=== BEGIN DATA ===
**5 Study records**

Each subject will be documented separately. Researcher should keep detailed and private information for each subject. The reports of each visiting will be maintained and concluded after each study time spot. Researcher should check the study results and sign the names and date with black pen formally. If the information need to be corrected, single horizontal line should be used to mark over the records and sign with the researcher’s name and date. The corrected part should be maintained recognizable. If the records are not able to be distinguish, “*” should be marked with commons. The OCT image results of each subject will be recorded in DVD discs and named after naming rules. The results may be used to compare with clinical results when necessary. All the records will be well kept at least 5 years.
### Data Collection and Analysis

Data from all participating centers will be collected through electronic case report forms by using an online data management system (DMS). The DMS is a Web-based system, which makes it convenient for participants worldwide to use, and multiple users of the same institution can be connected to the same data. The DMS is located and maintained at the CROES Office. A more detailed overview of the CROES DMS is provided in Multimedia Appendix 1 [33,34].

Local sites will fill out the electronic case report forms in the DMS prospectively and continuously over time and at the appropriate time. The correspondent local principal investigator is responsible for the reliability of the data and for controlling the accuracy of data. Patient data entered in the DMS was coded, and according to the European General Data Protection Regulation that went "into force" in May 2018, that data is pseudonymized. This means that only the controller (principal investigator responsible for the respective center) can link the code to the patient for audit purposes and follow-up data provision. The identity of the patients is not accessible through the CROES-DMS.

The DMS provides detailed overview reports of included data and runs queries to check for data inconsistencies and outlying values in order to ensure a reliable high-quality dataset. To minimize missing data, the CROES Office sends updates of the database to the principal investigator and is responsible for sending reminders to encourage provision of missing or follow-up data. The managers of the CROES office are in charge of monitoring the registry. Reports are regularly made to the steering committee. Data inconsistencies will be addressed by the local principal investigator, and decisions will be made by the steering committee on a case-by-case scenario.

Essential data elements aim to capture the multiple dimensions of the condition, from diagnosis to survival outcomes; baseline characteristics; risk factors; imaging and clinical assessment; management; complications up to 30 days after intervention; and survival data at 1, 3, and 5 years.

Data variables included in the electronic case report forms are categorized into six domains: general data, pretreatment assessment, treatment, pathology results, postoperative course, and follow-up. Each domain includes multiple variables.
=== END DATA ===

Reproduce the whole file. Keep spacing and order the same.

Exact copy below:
**5 Study records**

Each subject will be documented separately. Researcher should keep detailed and private information for each subject. The reports of each visiting will be maintained and concluded after each study time spot. Researcher should check the study results and sign the names and date with black pen formally. If the information need to be corrected, single horizontal line should be used to mark over the records and sign with the researcher’s name and date. The corrected part should be maintained recognizable. If the records are not able to be distinguish, “*” should be marked with commons. The OCT image results of each subject will be recorded in DVD discs and named after naming rules. The results may be used to compare with clinical results when necessary. All the records will be well kept at least 5 years.
### Data Collection and Analysis

Data from all participating centers will be collected through electronic case report forms by using an online data management system (DMS). The DMS is a Web-based system, which makes it convenient for participants worldwide to use, and multiple users of the same institution can be connected to the same data. The DMS is located and maintained at the CROES Office. A more detailed overview of the CROES DMS is provided in Multimedia Appendix 1 [33,34].

Local sites will fill out the electronic case report forms in the DMS prospectively and continuously over time and at the appropriate time. The correspondent local principal investigator is responsible for the reliability of the data and for controlling the accuracy of data. Patient data entered in the DMS was coded, and according to the European General Data Protection Regulation that went "into force" in May 2018, that data is pseudonymized. This means that only the controller (principal investigator responsible for the respective center) can link the code to the patient for audit purposes and follow-up data provision. The identity of the patients is not accessible through the CROES-DMS.

The DMS provides detailed overview reports of included data and runs queries to check for data inconsistencies and outlying values in order to ensure a reliable high-quality dataset. To minimize missing data, the CROES Office sends updates of the database to the principal investigator and is responsible for sending reminders to encourage provision of missing or follow-up data. The managers of the CROES office are in charge of monitoring the registry. Reports are regularly made to the steering committee. Data inconsistencies will be addressed by the local principal investigator, and decisions will be made by the steering committee on a case-by-case scenario.

Essential data elements aim to capture the multiple dimensions of the condition, from diagnosis to survival outcomes; baseline characteristics; risk factors; imaging and clinical assessment; management; complications up to 30 days after intervention; and survival data at 1, 3, and 5 years.

Data variables included in the electronic case report forms are categorized into six domains: general data, pretreatment assessment, treatment, pathology results, postoperative course, and follow-up. Each domain includes multiple variables.